Doctoral Dissertations

Date of Award


Degree Type


Degree Name

Doctor of Philosophy



Major Professor

J. Clerk Shaw

Committee Members

Nicholas Baima, E.J. Coffman, Justin Arft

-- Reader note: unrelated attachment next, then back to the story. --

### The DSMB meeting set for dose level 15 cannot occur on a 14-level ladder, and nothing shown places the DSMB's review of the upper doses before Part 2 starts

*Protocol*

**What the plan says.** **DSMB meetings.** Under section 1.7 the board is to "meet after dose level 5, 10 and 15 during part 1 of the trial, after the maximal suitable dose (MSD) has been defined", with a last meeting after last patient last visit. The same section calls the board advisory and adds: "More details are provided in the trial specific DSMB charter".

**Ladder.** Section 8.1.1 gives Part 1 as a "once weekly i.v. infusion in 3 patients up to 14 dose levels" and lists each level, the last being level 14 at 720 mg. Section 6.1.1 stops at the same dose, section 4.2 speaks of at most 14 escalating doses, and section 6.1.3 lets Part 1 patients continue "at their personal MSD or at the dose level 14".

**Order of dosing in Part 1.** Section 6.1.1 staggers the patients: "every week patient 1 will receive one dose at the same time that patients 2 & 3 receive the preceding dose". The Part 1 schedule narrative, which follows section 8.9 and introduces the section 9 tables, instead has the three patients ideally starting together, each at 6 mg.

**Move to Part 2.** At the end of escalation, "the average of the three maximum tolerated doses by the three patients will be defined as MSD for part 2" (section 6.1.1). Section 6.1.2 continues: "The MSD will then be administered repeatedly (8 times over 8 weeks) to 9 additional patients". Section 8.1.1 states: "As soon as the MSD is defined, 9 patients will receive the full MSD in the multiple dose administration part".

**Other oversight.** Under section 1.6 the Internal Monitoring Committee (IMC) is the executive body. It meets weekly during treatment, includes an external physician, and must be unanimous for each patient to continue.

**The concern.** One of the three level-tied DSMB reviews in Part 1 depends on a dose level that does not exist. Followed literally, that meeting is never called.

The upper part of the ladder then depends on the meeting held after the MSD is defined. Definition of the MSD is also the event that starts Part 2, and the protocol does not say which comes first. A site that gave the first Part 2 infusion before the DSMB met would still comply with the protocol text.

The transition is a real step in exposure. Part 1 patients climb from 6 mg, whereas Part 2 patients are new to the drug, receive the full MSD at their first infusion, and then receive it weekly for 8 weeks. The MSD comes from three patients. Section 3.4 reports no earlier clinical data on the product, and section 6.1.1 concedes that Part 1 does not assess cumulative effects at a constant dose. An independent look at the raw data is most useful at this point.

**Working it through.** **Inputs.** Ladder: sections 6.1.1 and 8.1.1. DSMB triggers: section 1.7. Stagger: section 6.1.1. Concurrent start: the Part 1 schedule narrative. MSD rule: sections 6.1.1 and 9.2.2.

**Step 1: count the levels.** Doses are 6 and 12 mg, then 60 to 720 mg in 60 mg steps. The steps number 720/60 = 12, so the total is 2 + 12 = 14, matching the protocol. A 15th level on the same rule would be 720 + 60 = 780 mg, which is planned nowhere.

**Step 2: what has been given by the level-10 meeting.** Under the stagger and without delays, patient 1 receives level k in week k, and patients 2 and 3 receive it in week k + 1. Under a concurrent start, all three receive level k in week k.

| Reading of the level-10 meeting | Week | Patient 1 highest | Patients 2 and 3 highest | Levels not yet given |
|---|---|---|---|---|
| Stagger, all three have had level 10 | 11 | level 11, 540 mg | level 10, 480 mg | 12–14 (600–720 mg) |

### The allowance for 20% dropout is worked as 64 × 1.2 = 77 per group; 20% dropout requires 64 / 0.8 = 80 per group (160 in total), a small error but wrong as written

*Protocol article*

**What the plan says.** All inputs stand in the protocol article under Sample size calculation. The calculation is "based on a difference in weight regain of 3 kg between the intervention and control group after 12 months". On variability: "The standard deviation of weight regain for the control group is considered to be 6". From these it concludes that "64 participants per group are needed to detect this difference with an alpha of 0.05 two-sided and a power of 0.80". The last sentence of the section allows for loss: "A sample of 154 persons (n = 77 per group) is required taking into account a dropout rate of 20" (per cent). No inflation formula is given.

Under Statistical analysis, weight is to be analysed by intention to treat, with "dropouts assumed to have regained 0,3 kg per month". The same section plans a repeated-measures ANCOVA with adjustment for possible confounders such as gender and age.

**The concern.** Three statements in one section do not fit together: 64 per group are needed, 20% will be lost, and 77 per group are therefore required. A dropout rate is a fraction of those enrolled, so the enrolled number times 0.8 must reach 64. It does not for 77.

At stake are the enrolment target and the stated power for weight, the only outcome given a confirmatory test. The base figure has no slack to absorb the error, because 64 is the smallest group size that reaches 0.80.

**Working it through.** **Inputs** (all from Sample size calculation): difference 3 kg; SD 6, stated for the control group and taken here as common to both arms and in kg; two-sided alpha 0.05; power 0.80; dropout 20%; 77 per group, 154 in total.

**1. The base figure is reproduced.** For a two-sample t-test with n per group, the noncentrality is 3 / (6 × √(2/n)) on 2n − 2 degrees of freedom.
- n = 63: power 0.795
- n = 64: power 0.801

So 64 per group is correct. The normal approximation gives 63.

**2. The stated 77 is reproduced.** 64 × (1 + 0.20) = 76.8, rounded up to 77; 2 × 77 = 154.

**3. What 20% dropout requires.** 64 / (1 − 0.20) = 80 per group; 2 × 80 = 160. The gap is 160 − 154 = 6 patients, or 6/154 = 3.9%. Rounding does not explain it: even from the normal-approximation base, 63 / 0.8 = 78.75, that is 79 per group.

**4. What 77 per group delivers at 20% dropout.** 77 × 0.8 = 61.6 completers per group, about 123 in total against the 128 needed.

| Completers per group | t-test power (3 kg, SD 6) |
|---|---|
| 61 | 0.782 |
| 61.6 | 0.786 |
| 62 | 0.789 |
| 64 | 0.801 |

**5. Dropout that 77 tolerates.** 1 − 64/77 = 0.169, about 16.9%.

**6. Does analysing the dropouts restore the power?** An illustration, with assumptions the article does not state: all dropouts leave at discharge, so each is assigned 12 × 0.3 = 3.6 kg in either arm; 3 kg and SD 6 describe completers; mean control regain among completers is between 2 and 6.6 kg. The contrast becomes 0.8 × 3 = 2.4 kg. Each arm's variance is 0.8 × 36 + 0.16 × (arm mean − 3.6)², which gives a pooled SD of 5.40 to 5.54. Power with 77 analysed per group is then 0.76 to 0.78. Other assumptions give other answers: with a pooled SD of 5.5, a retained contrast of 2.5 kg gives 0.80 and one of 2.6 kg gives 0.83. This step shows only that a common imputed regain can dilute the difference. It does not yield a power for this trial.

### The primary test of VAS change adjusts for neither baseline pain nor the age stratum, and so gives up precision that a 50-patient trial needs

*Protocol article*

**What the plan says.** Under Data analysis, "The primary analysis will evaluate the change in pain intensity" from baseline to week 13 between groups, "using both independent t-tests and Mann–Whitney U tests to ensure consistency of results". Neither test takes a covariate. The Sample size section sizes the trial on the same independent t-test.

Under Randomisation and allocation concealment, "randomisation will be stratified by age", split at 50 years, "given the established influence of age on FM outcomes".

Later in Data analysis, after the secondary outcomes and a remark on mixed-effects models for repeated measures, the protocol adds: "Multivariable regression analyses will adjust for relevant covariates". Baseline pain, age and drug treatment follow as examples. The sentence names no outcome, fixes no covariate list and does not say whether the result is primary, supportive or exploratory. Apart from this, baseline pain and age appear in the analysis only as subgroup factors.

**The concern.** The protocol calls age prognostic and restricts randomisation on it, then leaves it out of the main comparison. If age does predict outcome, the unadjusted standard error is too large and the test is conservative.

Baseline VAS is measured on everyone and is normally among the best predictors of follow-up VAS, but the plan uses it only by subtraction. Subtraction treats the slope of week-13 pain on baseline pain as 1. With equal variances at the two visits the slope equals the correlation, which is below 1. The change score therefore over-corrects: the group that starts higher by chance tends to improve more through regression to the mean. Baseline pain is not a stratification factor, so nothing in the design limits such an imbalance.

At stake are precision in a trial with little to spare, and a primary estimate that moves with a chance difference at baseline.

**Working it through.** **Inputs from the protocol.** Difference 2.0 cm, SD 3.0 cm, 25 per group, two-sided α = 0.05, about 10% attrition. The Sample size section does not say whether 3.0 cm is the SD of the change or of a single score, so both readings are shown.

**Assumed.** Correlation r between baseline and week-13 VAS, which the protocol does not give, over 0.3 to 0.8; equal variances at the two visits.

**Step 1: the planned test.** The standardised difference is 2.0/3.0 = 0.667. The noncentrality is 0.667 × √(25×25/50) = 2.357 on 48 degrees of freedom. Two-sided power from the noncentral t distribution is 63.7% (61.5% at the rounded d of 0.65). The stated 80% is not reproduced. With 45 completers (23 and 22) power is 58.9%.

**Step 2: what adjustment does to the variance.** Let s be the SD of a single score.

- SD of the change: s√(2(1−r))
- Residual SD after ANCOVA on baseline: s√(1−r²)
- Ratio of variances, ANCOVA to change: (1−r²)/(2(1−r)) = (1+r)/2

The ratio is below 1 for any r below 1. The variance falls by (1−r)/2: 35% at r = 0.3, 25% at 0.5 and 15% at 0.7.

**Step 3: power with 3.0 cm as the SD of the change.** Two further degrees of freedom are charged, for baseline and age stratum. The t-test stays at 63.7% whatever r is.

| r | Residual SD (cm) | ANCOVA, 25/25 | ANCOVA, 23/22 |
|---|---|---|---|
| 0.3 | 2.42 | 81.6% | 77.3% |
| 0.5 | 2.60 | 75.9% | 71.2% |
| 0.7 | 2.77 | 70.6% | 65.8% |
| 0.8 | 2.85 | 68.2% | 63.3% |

In this dissertation, I ask and answer the question “What is a belief ‘worth risking’ in Plato?” This question arises in light of some peculiar passages in the dialogues, particularly in the Meno and the Phaedo, in which Plato’s Socrates appears to advocate for adopting certain beliefs specifically in virtue of their goodness rather than their likelihood of being true. I claim that the reason for this is that Socrates regards the meaningful possibility of successful inquiry as being uncertain given certain challenges: namely, Meno’s paradox (which threatens the possibility of inquiry as such) and the formidable threat of hopelessness on the part of the would-be inquirer, given the difficulty of actually arriving at knowledge of how to live well—at least during this lifetime. I argue that, because Socrates regards inquiry as the first moral imperative for one who wants to live well but lacks knowledge of how to do so—i.e. knowledge of virtue—he accepts certain “grounding” beliefs that are necessary for getting such inquiry “off the ground.” These beliefs—specifically, in the anamnesis myth as it appears in Meno and in a happy afterlife for philosophers as presented in the myths of the Gorgias and Phaedo, are “worth risking” because of what they will do for believers; because they can’t be proved by logical demonstration, they must be posited as a matter of faith—because they must be true if we are to be unwavering in the search for the good life, and the alternative to this is intolerable for one who is committed to living well rather than badly.

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